Essex is home to some fantastic wildlife spectacles and none more impressive than the migration of the brent geese.  

They arrive from their breeding ground  in northern Russia and  Siberia to feed on the eel grass found along the coastline and recently have moved onto cultivated fields to feed on crops such as wheat, oilseed rape and barley.  The Thames Estuary is one of the best places in the country to see the UK`s smallest goose in large numbers, attracting 10,000 geese from a population of roughly 100,000.  There is already over 2000 geese that have arrived off the coast around Leigh - on -Sea and there are some great views from Two Tree Island nature reserve 

There are three races of goose that visits the UK and Ireland, one race of dark- bellied and two races of pale- bellied.  It is the dark-bellied that travels from Russia and Siberia to the Essex coast, the other two races being  from Greenland and Spitsbergen and can be found mainly in Ireland.

The brent goose doesn't breed in the UK and only has about 100 days in the Arctic in order to rear a family meaning bad weather or an early winter can have an impact on numbers.  Families migrate together and remain together until the following breeding season.  The geese have one of the most energetically costly migrations of any waterfowl species, travelling the 8000km between breeding and wintering grounds with some flights involving 3000km of nonstop flying.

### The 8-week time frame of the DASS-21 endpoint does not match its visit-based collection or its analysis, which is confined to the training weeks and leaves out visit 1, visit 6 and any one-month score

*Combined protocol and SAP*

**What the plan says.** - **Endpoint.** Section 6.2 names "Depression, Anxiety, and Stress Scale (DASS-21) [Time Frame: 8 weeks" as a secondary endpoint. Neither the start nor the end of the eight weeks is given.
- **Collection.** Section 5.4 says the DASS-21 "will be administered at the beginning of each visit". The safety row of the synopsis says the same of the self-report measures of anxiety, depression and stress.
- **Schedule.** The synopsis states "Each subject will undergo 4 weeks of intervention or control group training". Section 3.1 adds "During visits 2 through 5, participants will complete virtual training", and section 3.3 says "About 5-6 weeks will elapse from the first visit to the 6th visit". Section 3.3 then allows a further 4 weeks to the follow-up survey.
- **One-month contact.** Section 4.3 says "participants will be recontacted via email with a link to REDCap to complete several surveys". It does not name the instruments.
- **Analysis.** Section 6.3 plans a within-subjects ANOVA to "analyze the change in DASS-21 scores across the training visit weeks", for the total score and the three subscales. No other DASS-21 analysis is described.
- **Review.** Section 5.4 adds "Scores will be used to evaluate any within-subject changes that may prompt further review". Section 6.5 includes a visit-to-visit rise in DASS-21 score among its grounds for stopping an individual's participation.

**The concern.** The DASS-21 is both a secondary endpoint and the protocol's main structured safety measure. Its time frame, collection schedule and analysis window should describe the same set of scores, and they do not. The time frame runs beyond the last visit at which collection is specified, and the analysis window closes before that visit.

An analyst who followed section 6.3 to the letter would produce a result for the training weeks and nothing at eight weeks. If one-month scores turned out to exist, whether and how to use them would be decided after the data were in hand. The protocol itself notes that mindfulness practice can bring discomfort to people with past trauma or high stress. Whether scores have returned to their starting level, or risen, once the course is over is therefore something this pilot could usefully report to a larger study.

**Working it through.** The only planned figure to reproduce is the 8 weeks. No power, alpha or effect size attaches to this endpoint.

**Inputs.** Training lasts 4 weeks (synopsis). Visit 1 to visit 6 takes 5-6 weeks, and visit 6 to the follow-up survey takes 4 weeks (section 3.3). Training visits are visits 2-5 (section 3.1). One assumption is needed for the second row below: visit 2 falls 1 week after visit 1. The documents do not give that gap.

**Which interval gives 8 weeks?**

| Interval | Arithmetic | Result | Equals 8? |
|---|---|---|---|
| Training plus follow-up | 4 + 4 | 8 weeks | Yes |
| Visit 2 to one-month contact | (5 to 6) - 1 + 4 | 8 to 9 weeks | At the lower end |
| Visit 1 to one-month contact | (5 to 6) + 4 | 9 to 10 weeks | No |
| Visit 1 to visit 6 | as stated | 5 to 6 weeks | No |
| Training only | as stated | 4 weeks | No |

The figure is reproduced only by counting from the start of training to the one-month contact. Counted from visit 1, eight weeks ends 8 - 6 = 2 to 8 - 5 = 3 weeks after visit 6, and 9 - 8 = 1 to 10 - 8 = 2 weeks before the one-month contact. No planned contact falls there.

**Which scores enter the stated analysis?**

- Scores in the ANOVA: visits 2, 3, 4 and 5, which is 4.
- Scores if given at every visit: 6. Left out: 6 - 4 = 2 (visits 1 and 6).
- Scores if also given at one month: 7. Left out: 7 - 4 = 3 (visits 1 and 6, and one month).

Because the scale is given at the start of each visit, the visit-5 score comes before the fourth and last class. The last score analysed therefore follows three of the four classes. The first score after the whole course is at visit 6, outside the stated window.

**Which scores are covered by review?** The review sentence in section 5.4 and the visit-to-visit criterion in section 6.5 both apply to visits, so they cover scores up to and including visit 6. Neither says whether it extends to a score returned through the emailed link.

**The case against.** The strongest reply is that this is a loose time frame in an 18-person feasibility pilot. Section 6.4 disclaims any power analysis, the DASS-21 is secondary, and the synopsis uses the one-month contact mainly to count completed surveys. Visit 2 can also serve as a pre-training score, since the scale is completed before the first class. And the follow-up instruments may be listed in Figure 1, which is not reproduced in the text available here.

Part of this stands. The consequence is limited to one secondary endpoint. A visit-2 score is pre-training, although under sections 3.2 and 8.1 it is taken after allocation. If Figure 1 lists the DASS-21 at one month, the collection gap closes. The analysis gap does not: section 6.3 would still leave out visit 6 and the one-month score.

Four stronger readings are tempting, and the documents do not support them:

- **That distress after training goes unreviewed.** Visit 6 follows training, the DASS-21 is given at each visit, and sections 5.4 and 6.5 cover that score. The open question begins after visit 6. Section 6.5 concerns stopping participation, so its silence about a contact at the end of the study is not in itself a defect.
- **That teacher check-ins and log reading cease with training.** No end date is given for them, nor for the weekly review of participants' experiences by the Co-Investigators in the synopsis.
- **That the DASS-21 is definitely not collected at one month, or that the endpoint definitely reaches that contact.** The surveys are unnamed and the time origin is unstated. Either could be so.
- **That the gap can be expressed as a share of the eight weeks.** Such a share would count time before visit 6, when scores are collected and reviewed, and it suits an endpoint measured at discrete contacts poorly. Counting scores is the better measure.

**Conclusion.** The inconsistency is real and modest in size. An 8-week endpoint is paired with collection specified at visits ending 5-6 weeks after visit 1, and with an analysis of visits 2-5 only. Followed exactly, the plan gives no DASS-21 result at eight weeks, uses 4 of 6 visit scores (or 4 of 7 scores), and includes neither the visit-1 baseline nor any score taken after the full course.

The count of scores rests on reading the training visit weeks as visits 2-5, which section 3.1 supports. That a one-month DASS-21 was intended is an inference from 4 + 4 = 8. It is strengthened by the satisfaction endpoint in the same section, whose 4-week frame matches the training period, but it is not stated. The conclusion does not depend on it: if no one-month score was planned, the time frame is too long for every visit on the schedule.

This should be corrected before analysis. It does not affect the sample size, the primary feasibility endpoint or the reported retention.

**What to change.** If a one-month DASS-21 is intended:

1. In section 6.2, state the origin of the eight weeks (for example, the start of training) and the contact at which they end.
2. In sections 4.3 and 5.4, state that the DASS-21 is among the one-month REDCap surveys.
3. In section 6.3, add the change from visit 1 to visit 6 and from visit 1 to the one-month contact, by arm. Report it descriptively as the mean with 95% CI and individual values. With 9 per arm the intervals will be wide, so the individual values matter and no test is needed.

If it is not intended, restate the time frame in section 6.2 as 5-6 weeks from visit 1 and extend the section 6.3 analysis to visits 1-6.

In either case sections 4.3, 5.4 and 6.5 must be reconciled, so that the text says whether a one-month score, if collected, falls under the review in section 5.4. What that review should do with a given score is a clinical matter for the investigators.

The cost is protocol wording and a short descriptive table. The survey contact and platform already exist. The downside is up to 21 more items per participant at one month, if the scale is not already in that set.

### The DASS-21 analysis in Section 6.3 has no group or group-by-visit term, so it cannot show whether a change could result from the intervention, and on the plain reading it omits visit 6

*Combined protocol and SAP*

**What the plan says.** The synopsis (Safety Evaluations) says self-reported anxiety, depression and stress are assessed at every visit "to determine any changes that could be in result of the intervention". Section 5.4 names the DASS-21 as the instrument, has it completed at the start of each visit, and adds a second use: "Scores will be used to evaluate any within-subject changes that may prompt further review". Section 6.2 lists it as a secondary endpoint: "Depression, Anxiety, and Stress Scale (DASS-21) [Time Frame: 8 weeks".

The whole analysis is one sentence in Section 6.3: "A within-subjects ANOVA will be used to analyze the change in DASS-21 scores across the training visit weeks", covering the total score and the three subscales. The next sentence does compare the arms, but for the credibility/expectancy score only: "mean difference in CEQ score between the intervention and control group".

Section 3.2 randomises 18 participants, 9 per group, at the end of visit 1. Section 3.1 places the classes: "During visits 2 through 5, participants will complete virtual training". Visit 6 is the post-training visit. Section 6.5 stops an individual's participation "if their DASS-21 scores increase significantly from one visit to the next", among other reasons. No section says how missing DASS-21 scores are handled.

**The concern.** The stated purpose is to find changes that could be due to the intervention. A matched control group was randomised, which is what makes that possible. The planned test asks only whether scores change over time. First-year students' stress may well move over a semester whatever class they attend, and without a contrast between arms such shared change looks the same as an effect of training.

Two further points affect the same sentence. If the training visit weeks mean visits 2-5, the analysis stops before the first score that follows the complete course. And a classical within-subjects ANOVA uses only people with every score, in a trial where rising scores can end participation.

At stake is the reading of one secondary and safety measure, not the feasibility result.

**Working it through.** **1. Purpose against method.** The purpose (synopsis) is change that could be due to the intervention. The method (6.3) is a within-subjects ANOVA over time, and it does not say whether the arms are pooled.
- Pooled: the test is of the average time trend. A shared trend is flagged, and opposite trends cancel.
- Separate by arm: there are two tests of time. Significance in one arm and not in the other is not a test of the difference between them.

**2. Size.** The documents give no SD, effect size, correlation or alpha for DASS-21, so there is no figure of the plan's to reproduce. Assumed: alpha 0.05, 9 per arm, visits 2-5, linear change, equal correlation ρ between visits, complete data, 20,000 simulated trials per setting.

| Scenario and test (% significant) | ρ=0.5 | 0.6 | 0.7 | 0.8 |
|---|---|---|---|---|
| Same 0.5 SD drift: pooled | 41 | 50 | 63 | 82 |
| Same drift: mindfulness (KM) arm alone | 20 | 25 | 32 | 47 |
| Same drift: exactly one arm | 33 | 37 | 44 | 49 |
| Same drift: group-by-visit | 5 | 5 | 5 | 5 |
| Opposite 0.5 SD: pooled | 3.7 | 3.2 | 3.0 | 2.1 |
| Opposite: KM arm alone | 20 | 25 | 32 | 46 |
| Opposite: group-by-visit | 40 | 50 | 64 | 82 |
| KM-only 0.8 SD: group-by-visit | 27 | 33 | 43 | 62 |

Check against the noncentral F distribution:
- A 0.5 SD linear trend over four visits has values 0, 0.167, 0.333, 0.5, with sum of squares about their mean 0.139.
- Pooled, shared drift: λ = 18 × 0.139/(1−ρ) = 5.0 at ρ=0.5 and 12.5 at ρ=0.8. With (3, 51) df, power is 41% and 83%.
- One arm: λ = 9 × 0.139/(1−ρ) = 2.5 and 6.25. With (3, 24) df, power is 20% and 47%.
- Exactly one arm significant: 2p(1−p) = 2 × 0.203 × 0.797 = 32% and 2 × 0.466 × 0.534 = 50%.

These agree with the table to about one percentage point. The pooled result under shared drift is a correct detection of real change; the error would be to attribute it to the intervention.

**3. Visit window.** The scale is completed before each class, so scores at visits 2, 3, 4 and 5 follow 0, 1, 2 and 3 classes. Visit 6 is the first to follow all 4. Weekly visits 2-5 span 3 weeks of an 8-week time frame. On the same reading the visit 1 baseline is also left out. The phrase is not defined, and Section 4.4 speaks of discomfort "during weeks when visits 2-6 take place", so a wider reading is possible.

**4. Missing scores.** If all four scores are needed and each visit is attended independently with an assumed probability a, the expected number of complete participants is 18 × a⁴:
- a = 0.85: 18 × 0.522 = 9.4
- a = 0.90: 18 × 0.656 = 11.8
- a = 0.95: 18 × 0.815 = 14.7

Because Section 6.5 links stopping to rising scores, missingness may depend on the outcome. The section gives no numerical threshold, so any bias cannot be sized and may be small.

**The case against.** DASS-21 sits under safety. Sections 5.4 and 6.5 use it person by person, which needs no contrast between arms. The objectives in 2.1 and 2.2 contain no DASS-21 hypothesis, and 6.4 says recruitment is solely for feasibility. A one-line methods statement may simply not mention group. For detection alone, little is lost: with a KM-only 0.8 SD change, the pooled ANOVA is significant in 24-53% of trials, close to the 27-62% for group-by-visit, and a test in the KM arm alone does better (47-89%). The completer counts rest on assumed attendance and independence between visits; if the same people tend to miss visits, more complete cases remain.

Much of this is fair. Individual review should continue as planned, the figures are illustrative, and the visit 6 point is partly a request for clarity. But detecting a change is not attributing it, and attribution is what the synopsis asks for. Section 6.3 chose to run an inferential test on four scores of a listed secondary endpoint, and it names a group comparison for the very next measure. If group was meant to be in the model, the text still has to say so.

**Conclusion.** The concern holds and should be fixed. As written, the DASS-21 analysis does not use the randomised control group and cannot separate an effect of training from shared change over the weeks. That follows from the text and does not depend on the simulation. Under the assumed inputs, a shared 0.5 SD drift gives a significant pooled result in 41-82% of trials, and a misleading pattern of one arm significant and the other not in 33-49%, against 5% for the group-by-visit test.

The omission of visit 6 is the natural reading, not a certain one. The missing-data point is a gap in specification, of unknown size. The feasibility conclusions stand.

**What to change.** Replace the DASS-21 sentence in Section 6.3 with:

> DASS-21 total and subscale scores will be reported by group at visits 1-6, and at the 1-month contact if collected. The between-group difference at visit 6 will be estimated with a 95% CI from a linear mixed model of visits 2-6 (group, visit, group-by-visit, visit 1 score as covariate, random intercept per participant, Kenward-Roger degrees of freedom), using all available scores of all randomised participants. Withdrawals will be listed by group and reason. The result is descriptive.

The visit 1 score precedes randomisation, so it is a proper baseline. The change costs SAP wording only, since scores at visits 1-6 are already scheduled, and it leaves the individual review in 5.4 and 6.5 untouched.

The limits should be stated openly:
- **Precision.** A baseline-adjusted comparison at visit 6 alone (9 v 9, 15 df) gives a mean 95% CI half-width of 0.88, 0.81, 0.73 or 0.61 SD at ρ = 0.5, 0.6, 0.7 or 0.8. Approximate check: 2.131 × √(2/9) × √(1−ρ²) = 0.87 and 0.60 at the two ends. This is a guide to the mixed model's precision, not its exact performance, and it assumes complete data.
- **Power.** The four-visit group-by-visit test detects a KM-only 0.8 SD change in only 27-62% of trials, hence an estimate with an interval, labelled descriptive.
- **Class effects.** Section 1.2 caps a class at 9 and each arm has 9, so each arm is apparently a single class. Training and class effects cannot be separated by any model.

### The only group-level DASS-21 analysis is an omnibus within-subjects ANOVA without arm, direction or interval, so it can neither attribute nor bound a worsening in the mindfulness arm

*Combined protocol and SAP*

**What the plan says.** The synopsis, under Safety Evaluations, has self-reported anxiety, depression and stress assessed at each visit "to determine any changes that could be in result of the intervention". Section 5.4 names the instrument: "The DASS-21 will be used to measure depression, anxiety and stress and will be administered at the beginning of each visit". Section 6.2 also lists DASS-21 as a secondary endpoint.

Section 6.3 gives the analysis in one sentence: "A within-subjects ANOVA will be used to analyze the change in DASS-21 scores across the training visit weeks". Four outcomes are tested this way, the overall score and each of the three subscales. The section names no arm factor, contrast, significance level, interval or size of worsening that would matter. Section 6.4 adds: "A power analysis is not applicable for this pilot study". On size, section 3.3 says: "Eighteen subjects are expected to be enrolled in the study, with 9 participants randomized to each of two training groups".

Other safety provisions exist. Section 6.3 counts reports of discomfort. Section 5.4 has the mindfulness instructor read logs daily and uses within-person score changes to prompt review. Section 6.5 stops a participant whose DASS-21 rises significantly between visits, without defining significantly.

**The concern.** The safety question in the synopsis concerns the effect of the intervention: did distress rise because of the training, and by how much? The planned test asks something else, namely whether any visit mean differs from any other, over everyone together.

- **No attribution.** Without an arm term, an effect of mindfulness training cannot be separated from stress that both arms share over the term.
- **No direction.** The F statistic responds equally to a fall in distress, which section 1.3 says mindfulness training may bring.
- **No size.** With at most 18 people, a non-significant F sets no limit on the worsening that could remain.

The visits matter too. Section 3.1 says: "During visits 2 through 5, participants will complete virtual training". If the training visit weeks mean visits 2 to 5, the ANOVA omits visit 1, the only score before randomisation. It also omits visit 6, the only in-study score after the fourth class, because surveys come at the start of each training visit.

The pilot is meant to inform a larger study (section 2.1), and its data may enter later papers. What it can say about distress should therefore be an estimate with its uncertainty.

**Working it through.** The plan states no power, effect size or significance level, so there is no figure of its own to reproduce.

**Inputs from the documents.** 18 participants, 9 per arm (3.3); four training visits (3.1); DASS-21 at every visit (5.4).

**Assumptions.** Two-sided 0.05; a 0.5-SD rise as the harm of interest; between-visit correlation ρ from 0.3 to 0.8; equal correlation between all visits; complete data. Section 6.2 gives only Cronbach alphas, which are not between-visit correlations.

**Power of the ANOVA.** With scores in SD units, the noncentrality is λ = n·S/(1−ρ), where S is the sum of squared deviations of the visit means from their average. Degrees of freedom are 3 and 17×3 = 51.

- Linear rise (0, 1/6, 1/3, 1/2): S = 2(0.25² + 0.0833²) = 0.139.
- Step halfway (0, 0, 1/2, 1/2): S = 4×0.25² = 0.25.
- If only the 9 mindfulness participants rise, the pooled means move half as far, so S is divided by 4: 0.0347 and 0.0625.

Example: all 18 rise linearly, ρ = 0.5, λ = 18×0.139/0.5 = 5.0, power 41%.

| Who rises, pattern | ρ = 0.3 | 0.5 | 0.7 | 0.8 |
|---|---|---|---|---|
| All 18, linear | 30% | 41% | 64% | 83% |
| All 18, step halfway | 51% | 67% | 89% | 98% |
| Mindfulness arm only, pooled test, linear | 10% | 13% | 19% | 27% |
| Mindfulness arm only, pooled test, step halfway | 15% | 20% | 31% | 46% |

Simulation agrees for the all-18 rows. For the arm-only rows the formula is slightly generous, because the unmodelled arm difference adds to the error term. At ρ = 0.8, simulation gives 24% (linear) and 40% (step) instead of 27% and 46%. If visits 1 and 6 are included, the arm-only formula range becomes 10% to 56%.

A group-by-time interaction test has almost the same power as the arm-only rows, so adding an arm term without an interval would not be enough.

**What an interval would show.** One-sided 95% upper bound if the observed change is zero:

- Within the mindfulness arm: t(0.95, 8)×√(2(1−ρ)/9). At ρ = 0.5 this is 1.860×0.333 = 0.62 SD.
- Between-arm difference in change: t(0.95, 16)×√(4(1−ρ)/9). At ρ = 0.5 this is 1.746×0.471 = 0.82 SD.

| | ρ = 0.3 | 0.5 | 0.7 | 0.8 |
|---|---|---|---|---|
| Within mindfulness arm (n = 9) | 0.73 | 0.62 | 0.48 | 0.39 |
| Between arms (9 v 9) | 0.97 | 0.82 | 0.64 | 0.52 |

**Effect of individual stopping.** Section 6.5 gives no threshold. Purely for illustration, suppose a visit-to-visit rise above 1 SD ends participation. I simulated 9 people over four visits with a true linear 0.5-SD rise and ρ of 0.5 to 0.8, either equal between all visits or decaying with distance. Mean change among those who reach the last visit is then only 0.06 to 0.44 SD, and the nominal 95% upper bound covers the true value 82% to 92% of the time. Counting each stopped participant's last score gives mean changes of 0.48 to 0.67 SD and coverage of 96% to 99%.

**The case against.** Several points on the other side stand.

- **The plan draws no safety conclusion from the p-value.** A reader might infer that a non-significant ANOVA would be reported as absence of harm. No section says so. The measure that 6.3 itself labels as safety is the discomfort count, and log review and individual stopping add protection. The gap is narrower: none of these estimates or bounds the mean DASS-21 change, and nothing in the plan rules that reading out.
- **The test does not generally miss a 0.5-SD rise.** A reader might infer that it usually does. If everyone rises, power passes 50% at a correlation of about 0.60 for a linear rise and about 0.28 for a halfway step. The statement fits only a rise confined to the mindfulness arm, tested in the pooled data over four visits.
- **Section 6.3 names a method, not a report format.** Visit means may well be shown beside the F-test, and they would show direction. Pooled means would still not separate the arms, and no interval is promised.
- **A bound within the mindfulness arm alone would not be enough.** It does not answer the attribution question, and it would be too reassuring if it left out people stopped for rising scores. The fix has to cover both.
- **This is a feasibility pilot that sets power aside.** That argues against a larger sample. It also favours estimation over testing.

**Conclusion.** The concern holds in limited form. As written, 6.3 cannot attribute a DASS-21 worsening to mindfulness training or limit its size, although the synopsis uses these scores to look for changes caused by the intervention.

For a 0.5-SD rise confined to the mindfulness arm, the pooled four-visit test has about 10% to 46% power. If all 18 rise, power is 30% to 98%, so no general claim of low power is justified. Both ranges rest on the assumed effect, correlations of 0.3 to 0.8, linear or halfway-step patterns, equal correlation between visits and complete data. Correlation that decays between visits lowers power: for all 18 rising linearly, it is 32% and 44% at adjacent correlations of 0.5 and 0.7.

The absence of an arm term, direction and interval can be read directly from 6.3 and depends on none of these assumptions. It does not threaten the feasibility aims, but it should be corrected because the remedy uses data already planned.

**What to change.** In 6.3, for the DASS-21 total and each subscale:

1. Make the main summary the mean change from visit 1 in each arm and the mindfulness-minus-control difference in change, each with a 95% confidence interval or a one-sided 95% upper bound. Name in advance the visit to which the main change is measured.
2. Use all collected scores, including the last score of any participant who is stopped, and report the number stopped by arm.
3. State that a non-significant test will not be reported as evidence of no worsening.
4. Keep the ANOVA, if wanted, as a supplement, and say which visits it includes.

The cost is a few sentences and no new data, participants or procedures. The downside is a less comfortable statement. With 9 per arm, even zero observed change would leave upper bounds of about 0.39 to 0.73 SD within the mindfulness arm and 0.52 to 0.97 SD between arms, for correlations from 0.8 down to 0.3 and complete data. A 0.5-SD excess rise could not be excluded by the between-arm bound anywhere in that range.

Image: David Lee

The RSPB will be at The Peterboat in Leigh on sea to welcome the arrival of these fantastic geese and take the opportunity to enjoy some of the other wildlife that can be viewed from the comfort of a pub garden.  Leigh on sea provides great views of wintering waders including dunlin, little egrets and redshanks but don’t just focus on the birds as there is also a chance to catch a view of common seals.  

Come and join us at The Peterboat on the weekend of the 13th-15th October, 11am-4pm and find out more about incredible journey of such an impressive bird!